The key to Final Fantasy XVI’s success is its story - but it’s also Naoki Yoshida’s biggest worry
Final Fantasy XVI producer Naoki Yoshida has revealed he firmly believes that the thing that will set the game apart from its many contemporaries is its story - but that also makes it his greatest fear in preparing to send the project out to the public.
“My biggest thing, and I guess it's my biggest worry - but the one thing that I’m looking for is how people think of the story,” Yoshida revealed during a chat with RPG Site as part of FF16’s final media tour, where a select few were able to play around six hours of a near-final build of the game.
“I want to know how people think when they get to the end of the game and they've finished watching all the way to the end of the credits, and what they feel at that moment. How will they feel? That's what I want to know. I want to know if they're going to say, 'this was the greatest thing ever', or 'this was a really interesting story'. I'm just waiting to see how the fans react to the story, because that's what we've put so much effort into.”
Throughout the interview, Yoshida places a strong emphasis on the team’s focus on delivering a full story multiple times, drawing a comparison to Final Fantasy XV, and the sorry state in which it launched - in a state that many fans felt were half-finished.
Focusing on the story in this way isn’t just about making right on the problems of FF15, however - it’s also about making something that can stand apart from its peers - something Yoshida made clear when asked about how he feels FF16 can stand out from other action games with relatively stripped-back RPG mechanics of a similar style, which are increasingly common now. How, exactly, does FF16 set itself aside from the likes of God of War or Jedi survivor?
“While we're moving to action and we put a lot of effort into creating action, it's got to be about the story. Final Fantasy is about the story,” Yoshida argues. “We put our main focus, even more than action, on that story. And you look back at the previous games, at FF15 - they had their story, but it wasn't complete. And then they try to make it complete, and then they promise some more story, but then they don't give us the story...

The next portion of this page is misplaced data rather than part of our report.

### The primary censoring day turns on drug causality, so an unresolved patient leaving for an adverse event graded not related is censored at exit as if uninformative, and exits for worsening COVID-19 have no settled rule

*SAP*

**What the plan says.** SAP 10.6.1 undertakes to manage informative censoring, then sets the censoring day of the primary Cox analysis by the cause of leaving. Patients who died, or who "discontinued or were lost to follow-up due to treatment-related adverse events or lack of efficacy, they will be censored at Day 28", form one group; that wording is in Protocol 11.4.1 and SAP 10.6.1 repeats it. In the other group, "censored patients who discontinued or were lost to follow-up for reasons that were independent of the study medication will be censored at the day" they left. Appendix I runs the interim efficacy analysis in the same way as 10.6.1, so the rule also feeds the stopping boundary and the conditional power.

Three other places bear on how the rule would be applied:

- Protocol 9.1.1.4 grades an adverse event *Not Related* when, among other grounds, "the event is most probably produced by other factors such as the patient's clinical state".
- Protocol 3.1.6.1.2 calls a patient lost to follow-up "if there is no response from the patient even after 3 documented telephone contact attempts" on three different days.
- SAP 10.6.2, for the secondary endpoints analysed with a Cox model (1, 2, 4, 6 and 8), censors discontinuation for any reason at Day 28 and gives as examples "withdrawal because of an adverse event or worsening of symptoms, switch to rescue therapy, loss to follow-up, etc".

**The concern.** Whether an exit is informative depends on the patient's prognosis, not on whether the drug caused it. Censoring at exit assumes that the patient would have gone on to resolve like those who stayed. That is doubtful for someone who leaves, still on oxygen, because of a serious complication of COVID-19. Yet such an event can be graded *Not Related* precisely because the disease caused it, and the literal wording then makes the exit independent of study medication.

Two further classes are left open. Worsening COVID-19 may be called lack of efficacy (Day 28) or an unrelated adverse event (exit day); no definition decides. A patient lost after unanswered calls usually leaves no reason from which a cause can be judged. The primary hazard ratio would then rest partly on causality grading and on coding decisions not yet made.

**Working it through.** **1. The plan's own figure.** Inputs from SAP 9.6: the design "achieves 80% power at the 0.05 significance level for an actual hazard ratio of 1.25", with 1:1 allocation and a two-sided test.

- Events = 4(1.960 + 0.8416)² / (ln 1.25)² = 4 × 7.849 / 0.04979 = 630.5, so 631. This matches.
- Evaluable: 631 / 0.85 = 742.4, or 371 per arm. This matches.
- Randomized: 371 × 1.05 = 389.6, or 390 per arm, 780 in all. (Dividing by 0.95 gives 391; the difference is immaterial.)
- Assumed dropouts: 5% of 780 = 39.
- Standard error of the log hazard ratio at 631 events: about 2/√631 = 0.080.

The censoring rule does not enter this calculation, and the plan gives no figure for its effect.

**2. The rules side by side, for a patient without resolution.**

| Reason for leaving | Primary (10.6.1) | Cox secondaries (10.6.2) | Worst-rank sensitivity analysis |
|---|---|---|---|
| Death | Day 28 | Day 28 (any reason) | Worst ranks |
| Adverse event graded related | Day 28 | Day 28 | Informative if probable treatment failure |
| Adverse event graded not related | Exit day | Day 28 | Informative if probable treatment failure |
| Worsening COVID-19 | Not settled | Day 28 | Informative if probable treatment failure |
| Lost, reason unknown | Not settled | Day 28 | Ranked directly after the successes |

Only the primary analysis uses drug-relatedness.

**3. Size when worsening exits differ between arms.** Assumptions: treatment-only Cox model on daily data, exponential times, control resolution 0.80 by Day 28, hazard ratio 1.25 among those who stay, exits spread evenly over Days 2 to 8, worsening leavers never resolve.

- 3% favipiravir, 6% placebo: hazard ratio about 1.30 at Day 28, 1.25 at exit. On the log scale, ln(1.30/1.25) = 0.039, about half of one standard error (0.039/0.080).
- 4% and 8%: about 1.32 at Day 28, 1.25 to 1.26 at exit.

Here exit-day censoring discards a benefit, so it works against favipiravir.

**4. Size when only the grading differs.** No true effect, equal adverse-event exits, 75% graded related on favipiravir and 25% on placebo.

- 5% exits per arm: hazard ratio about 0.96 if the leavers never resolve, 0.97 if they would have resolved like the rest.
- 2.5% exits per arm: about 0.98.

“And so you had a lot of people that went into the series wanting us to give them a great story, and they didn't get that. And a lot of people were disappointed in that. Like, even if they liked the game, they're left wanting because one of those main pillars of the Final Fantasy series, stories, was not given to them. And so we wanted to make sure that we had our first and foremost focus on the story and we think that is going to set us apart from all those other games out there.
“In those games, yes you're going to have action, you can have those RPG elements... But are they going to have a story that is as engaging as FF16's story? I think that's what sets it apart.”
Yoshida's excitement and worried anticipation for the reception of FF16's story is understandable, as it has been produced differently to past titles. Most notably, it is English-first. While the story was written by Japanese creators including Creative Director Kazutoyo Maehiro, that work then passed to localizers led by FF14's Michael-Christoper Koji Fox, an in-house translator who led the charge on crafting that story for the English audience.
Voice recording took place in English first under Fox's supervision, with that script and performances translated back into Japanese for that version. In the hands-on, the positive impact of this on the presentation of the story for Western players is keenly felt.
Yoshida notes that he’s also interested to see what hardcore action gamers think of the RPG systems, and what Final Fantasy fans make of the action gameplay - but really, it’s all about the story.
“When it comes down to it, all I really want to know is what people think of the story,” he concludes.
He won’t have long to find out. Final Fantasy XVI will be in stores in exactly one month. You’ll be able to read more excerpts from our chat with Yoshida, plus the interview in full, over the course of this week.